July 21, 2006
Lakehome owners have a strong desire to protect their lake.
Healthy lakes provide the recreational and aesthetic benefits
lakeshore residents value. In addition, healthy lakes enhance
lakeshore property values. There are three ways we can reduce
pollution and maintain healthy lakes.
● Reduce runoff from roofs and driveways
by getting rainwater into the ground near where it falls.
● Reduce lawn size by reverting back to
● Maintain our septic systems.
Rainwater runoff is a major source of water pollution.
Nationally, runoff is responsible for up to 15 percent of rivers and
lakes with poor water quality. Rainwater runoff comes from roads,
driveways, roofs and lawns. Rainwater that does not infiltrate into
the ground or evaporate becomes runoff. Runoff is not only occurring
when streams are full after a rain, but it also occurs when small
sheets of water flow over the surface of our lawns and head down to
the lake. Runoff carries pollutants, such as oil, dissolved metals,
pesticides, suspended solids, pet waste and nutrients, such as
phosphorous, which can lead to algae blooms.
Good rainwater management can help reduce pollutants and excessive
nutrients from entering our lakes. When rainwater is allowed to
infiltrate into the ground, the soil and plants can purify the water
before it reaches the lake or river.
There are two ways to manage rainwater. The traditional way has been
to move water off fast. This approach uses stormwater sewers, pipes
and ponds. Unfortunately, civil engineers have found that this
expensive approach does not work well. Often, the outcome is water
quality and water quantity problems downstream or downhill.
The second way of managing rainwater is to get the water and the
pollutants it carries into the ground near where it falls. This can
often be a small-scale, decentralized and low-cost option. This
approach uses infiltration basins, rain gardens, grass overflow
parking areas, grass swales, porous or pervious paver blocks,
parking lot infiltration islands and fewer impervious surfaces.
Infiltration reduces pollutants and nutrients entering our lakes,
thus protecting the lake water quality.
For lakeshore owners, a simple start to managing rainwater is to
redirect gutter downspouts that run onto impervious surfaces, such
as driveways and sidewalks so they run onto vegetated areas instead.
Rain gardens are a good way to capture runoff when greater
infiltration is needed.
Reduce Lawn Size
Managing rainwater also includes protecting natural areas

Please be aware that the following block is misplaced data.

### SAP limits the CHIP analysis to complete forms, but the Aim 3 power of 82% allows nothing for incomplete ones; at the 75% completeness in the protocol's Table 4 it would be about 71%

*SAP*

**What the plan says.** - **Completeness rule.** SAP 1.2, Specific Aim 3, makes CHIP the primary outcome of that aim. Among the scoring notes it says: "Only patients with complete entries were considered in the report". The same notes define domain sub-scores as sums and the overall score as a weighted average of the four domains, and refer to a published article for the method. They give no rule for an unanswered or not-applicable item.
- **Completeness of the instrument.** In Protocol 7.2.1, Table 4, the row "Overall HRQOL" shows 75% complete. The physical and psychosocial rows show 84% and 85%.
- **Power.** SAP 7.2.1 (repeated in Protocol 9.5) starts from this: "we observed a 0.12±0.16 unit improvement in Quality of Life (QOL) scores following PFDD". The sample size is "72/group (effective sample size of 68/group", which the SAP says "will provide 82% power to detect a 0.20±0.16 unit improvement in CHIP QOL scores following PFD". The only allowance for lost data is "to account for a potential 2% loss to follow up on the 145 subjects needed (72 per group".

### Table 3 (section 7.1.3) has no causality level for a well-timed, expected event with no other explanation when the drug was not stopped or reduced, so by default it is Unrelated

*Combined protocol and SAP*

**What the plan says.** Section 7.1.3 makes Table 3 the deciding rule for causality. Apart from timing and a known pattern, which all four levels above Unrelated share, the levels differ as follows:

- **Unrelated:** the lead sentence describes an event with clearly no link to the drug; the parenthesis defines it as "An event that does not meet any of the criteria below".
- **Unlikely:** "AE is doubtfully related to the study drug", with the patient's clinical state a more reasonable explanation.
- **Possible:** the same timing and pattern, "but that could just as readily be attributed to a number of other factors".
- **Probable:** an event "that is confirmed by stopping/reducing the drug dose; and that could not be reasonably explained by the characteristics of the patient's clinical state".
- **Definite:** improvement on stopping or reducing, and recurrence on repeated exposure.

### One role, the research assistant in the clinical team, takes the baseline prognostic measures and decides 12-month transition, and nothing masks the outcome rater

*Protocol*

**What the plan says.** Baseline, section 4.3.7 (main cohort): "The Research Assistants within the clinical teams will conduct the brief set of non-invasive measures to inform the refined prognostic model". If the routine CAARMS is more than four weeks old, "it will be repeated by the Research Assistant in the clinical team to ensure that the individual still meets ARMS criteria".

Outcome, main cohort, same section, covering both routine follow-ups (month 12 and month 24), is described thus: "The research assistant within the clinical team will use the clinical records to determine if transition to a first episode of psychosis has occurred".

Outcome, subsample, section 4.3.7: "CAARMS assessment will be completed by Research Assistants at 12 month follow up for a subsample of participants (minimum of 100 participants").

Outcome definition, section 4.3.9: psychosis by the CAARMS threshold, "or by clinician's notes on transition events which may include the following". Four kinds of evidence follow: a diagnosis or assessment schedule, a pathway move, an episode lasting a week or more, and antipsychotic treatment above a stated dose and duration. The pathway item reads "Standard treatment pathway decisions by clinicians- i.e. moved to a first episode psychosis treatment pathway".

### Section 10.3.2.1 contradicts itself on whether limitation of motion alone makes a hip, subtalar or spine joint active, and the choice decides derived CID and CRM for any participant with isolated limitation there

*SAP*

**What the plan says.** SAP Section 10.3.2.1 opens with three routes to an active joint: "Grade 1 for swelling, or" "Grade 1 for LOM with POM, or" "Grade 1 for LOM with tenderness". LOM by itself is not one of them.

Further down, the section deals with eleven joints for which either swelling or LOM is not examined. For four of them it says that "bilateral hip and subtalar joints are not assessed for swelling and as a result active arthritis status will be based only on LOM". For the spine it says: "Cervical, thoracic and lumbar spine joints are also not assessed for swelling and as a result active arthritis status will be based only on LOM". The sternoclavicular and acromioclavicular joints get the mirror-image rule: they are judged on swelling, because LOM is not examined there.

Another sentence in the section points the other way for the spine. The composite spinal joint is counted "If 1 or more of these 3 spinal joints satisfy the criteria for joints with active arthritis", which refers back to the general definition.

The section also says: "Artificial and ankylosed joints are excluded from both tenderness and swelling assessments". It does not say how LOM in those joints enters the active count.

important for water transport and filtering, such as wetlands,
streams, and vegetated buffers near water. A shoreline buffer of
natural vegetation traps, filters and impedes runoff. The simplest
and sometimes most effective way to recreate this buffer is to stop
mowing down to the lake. A smaller lawn with a larger shoreline
buffer will help infiltration and reduce runoff.
Maintain Septic Systems
Finally, for those lakehome owners who use septic systems to
treat and disperse waste and recycle water, maintenance is critical.
Sludge builds up in the septic tank and should be pumped out every
two to three years. If sludge accumulates to the level of the outlet
pipe, clogging will occur, which will damage the drainfield and
reduce the life expectancy of the system. Drainfields can also fail
when they are overloaded, either with too much water or too much
garbage disposal waste. The average life of a drainfield is 10 to 20
Lakehome owner management of septic systems is sometimes inadequate.
Some government organizations and communities have developed septic
system management programs that track routine maintenance and
compliance with public health standards. These programs can save
homeowners money, because regular maintenance and inspection costs
are much less than cost to replace failed systems.
The Governor's Clean Water Initiative pilot project brought people
together to create an alternative set of shoreland development
standards. Citizens that worked on the Shoreland Standards Update
project recommended promoting better rainwater management
techniques. The Alternative Standards could serve as the foundation
for local government administered ordinances.
Details of the shoreland rules update project are online at